The Jules Verne museum itself is a tender and more old-style look at the Nantes native and prolific author's creations whose 65 novels, not to mention plays and poems, many of which have become films, besides 20,000 Leagues include Journey to the Centre of the Earth, Around the World in 80 Days and the novel which became Swiss Family Robinson. Verne's novels also dealt with topical issues. His 1878 boy's adventure Dick Sand: A Captain at Fifteen, about a whaling boat which must be navigated by an apprentice, is also a late highlighting of the persistence of the slave trade which as the book would have it was still going on in 1876. This is the year the action takes place, in a book that is a softening and popularizing of Melville's innocence at sea in Billy Budd, and the cruelties of the slave trade in his Benito Cereno.
Part of Nantes wealth was accumulated in the Atlantic slave trade, of which Verne was well aware, as the city was said to have launched over 27,000 ships and transported over 550,000 Africans from the slave fort in West Africa to the New World French colonies of Haiti, Gradaloupe and Martinique. From which they returned loaded with sugar cane and cacao, harvested by these same slaves. Below the rampart on which stands the Verne museum is the city's "Memorial of the Abolition of Slavery" where above ground visitors walk on the names of slave ships, a walk of shame and reversal of the Cannes and Hollywood celebrity walks.
Below is a tracing of the years each country abolished slavery which in France began under the Revolution but was returned under Napoleon, not to be "finally" abolished until 1848 - and even then the decree granted the slave transporters an additional two years to implement it. The monument, which does not take up the question of Reparations for the part played by the slave trade in the fashioning of this exquisite city, nevertheless completes the art trail with a stark integration of the means employed to create the cultural capital necessary to produce a modern city and to burnish its historical legacy.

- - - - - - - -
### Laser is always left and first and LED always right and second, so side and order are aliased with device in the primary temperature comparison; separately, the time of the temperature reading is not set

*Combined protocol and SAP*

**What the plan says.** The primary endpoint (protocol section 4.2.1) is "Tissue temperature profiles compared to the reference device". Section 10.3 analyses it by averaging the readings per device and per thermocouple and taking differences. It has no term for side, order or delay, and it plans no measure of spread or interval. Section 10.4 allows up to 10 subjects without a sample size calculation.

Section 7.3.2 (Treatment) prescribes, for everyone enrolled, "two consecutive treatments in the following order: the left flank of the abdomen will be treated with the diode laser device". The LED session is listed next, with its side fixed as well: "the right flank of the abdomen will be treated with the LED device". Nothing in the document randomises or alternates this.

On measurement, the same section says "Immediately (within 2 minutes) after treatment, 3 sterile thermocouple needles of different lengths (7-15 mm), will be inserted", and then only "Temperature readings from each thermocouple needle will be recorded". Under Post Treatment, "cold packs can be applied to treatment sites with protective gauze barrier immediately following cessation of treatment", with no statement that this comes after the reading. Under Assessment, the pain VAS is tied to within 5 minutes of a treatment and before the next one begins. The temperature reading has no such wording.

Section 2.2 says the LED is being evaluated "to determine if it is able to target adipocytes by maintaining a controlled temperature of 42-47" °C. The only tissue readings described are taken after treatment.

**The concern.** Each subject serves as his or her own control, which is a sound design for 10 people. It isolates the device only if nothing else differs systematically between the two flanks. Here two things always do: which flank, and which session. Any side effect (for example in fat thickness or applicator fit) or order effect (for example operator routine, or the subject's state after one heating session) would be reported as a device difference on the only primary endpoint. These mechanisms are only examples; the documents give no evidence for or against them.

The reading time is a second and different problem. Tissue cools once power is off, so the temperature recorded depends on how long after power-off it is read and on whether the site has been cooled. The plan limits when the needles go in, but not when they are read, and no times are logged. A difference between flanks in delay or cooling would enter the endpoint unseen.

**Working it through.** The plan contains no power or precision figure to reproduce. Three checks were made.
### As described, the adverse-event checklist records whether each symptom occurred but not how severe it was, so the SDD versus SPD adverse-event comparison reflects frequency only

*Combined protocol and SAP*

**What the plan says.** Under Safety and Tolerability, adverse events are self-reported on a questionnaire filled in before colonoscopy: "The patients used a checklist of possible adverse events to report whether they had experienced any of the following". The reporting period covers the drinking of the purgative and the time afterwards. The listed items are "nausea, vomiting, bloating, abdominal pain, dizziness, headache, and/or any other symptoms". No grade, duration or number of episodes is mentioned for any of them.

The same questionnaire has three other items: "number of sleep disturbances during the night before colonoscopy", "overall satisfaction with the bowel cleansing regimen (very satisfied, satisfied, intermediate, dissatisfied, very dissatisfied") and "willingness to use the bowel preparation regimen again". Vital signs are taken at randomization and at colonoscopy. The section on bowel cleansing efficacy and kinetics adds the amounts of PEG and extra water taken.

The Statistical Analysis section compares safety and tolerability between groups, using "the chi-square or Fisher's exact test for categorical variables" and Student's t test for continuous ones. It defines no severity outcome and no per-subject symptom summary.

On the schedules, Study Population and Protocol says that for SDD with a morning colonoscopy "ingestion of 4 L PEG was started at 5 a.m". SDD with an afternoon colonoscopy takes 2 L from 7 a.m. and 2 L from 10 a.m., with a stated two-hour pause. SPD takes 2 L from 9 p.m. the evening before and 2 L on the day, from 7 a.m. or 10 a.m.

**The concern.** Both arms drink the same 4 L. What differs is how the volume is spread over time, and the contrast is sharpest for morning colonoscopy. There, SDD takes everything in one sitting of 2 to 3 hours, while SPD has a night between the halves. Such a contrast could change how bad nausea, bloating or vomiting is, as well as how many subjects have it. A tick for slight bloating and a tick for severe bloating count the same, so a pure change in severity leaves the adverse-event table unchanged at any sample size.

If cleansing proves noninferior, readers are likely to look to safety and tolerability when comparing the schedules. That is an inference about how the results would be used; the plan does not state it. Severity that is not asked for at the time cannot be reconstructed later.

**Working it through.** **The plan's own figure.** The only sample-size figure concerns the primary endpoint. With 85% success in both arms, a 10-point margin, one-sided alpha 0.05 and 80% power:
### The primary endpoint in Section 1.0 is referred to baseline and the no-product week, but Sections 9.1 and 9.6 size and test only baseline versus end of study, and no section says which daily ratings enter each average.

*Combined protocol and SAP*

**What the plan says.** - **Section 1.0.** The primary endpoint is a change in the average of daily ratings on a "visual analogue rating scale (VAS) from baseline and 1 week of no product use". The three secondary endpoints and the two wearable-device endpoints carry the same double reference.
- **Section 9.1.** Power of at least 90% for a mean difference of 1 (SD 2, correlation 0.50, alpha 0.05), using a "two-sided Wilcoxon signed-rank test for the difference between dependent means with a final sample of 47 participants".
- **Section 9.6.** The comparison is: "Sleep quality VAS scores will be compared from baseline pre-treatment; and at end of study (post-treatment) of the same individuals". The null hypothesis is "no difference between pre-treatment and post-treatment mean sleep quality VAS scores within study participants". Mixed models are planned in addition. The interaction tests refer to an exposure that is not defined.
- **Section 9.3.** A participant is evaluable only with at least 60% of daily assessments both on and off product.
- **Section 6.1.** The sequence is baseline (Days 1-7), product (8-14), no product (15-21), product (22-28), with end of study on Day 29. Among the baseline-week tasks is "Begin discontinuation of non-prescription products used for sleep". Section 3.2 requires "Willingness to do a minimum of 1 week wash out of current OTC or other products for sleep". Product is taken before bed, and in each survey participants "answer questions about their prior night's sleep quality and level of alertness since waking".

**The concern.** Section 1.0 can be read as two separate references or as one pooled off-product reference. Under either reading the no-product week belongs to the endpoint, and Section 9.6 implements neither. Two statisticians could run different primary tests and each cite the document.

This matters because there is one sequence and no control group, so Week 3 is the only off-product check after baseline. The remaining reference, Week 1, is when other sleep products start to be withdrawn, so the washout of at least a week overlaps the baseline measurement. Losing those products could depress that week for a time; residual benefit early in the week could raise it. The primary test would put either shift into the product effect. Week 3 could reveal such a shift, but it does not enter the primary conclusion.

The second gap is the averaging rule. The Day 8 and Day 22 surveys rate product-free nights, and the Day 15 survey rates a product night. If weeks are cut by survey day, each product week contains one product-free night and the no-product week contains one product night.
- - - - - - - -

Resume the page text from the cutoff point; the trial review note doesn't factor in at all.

This last leg of the journey deepens the art trail experience in a way that makes for a more complex understanding of the nature of the global as not just material and aesthetic abundance and free circulation but as uneven abundance and circulation, founded on and still partially concealing exploitation. Something Jules Verne understood in his time as the global era dawned with the institution of the Atlantic Slave Trade.
Dennis Broe taught in the Masters Program in Film and Television Studies at The Sorbonne. His books include: Maverick or How The West Was Lost; Film Noir, American Workers and Postwar Hollywood and Class Crime and International Film Noir: Globalizing America’s Dark Art. He is a film and television critic for “Arts Express” on the Pacifica Network in the US, for Art District Radio and Television in Paris and for the British websites Culture Matters and Crime Fiction Lover.